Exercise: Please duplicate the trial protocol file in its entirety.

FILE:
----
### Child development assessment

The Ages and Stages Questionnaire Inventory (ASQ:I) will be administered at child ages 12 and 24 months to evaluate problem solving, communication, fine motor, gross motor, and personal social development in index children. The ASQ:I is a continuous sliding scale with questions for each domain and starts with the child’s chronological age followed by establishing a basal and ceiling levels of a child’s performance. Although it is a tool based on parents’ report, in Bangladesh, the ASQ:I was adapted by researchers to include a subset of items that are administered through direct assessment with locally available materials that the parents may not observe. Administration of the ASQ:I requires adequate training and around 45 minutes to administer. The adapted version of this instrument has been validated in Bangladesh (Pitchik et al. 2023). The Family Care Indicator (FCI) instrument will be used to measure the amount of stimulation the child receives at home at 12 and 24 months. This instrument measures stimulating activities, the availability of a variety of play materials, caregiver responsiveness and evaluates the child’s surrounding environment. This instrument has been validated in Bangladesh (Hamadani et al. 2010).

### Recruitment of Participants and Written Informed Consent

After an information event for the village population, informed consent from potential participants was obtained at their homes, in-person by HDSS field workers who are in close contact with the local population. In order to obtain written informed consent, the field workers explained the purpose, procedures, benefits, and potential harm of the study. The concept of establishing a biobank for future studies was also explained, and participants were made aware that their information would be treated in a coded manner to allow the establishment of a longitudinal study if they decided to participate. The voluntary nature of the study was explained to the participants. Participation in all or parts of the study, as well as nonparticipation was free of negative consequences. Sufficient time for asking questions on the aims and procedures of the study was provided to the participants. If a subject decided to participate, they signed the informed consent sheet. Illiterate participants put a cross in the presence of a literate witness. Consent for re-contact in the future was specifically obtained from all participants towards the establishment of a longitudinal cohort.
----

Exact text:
### Child development assessment

The Ages and Stages Questionnaire Inventory (ASQ:I) will be administered at child ages 12 and 24 months to evaluate problem solving, communication, fine motor, gross motor, and personal social development in index children. The ASQ:I is a continuous sliding scale with questions for each domain and starts with the child’s chronological age followed by establishing a basal and ceiling levels of a child’s performance. Although it is a tool based on parents’ report, in Bangladesh, the ASQ:I was adapted by researchers to include a subset of items that are administered through direct assessment with locally available materials that the parents may not observe. Administration of the ASQ:I requires adequate training and around 45 minutes to administer. The adapted version of this instrument has been validated in Bangladesh (Pitchik et al. 2023). The Family Care Indicator (FCI) instrument will be used to measure the amount of stimulation the child receives at home at 12 and 24 months. This instrument measures stimulating activities, the availability of a variety of play materials, caregiver responsiveness and evaluates the child’s surrounding environment. This instrument has been validated in Bangladesh (Hamadani et al. 2010).

### Recruitment of Participants and Written Informed Consent

After an information event for the village population, informed consent from potential participants was obtained at their homes, in-person by HDSS field workers who are in close contact with the local population. In order to obtain written informed consent, the field workers explained the purpose, procedures, benefits, and potential harm of the study. The concept of establishing a biobank for future studies was also explained, and participants were made aware that their information would be treated in a coded manner to allow the establishment of a longitudinal study if they decided to participate. The voluntary nature of the study was explained to the participants. Participation in all or parts of the study, as well as nonparticipation was free of negative consequences. Sufficient time for asking questions on the aims and procedures of the study was provided to the participants. If a subject decided to participate, they signed the informed consent sheet. Illiterate participants put a cross in the presence of a literate witness. Consent for re-contact in the future was specifically obtained from all participants towards the establishment of a longitudinal cohort.